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  1. Life would be so much easier if people could anticipate your needs and work to satisfy them. Like, if somebody got you that cup of coffee you hadn't asked for yet.

  2. Life would be so much easier if people could anticipate your needs and work to satisfy them. Like, if somebody got you that cup of coffee you haven't asked for yet.

Are both hadn't and haven't usable here?
Does either affect the meaning of the sentence?
Are both grammatically correct?

  • The first one implies more of an imperfect version of the sentence, implying you hadn't asked for one in the past, while the second sentence is in present form implying that you have yet to ask for one. The first one isn't technically correct I believe, since hadn't is mostly used in a past sentence instead of a present sentence case like it would be here. – Veraen Dec 13 '18 at 12:40
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Either tense can work, but it would be better in the second example to change the tense of "got" to match that of "have".

if somebody got you that cup of coffee you hadn't asked for yet.

if somebody gets you that cup of coffee you haven't asked for yet.

However, the first choice better fits the construction of "would be so much easier... could anticipate...".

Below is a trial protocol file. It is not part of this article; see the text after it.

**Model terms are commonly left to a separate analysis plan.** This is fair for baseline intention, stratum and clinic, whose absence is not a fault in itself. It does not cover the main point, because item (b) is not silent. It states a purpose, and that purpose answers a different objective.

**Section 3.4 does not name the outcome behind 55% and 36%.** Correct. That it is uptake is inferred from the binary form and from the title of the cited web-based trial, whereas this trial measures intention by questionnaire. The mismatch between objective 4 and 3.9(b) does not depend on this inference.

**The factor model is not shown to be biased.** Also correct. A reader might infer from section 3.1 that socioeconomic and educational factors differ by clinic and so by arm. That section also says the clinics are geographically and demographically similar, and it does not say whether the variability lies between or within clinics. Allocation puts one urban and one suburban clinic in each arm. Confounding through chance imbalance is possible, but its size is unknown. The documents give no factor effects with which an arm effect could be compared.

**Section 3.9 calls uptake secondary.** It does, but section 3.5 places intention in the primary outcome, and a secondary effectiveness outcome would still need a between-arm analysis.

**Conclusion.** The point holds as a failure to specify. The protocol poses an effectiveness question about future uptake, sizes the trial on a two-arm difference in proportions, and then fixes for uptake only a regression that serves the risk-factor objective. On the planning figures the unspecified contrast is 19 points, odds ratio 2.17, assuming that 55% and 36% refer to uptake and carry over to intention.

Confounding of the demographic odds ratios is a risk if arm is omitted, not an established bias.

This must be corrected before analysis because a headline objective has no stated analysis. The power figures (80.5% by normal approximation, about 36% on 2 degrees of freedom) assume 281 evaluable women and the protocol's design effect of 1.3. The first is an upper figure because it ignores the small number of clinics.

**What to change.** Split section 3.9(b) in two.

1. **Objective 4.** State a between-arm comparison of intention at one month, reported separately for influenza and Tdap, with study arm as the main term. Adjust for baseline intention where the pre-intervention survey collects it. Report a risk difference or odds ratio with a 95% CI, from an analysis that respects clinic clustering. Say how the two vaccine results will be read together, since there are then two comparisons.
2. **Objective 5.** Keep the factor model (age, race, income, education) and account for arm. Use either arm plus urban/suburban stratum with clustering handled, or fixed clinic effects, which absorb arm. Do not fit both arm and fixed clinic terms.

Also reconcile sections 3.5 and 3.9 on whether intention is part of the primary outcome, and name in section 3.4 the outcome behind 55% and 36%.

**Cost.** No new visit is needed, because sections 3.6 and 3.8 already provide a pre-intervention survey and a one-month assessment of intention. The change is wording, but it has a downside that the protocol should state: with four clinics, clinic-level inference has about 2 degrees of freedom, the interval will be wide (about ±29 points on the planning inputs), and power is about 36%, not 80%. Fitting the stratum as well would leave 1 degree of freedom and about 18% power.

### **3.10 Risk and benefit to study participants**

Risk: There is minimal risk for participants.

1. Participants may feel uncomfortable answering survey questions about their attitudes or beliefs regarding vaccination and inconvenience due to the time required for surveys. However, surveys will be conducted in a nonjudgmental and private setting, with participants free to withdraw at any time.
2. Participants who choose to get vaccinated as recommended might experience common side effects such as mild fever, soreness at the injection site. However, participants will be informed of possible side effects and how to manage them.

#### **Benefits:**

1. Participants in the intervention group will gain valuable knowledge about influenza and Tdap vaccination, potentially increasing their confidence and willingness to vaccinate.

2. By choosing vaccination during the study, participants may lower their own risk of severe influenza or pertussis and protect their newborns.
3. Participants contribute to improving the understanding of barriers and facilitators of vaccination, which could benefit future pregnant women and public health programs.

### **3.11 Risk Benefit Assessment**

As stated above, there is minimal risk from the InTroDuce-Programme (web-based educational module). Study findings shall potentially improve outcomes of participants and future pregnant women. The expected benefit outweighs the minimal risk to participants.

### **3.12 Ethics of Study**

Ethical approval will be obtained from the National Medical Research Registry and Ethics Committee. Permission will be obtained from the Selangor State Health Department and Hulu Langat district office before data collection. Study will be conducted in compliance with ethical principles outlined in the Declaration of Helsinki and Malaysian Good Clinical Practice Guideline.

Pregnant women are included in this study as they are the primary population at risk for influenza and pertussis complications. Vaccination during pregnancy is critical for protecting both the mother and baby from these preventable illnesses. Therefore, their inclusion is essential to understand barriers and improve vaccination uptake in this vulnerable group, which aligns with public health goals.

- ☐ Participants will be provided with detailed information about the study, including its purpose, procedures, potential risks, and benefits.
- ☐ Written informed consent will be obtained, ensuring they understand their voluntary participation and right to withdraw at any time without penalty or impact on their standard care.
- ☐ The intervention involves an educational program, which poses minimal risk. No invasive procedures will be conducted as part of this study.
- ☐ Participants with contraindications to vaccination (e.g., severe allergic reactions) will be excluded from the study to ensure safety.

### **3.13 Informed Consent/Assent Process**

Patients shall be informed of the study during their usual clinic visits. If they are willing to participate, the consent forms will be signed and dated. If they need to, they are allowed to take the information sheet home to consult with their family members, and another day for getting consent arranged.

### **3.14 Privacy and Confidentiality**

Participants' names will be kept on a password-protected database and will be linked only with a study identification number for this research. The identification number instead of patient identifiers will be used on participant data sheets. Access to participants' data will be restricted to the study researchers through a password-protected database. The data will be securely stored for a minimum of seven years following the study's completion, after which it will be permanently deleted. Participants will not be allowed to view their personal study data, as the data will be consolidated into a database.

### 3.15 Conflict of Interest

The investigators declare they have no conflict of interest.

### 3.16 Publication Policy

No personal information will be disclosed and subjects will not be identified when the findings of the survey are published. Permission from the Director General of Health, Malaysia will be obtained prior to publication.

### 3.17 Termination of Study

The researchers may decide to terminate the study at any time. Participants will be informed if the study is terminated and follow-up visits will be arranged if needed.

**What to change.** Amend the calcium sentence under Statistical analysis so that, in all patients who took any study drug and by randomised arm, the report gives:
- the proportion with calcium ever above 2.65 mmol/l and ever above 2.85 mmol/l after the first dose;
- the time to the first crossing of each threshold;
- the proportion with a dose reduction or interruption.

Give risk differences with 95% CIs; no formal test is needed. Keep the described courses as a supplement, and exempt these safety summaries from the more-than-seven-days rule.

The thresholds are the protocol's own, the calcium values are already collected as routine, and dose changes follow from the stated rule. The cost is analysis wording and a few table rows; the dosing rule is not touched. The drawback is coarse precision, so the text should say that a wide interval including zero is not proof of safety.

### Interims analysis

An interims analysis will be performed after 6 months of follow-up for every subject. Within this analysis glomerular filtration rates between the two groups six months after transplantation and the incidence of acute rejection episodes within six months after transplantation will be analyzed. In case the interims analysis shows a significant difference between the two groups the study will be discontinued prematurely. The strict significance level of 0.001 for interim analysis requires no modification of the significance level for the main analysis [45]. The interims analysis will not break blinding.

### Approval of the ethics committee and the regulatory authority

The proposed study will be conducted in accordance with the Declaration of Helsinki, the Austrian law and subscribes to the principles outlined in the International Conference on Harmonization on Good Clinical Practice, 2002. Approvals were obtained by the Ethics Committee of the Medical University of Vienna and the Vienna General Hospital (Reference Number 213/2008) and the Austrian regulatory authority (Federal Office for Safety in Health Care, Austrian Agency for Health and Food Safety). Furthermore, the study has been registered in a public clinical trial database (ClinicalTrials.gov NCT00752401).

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Hadn't is more grammatically correct. The past perfect tense here indicated by the auxiliary verb hadn't denotes (means) an action - not asking for that cup of coffee yet - that started before the past happening - somebody got you that cup of coffee. That action lasted until the past happening happened. It'd be more like "the past of the past". In this case, it's very clear to know which action/event took place first. The sentence as a whole implies an unreal present, which makes the two sentences more coherent (linked) as the followed sentence also implies a similar case - Life would be so much easier if people could...

Haven't, on the other hand, sounds a bit ambiguous (unclear). It indicates the present perfect tense, which doesn't make much sense when it follows the past tense indicating by got. It also breaks the construction made by the followed sentence.

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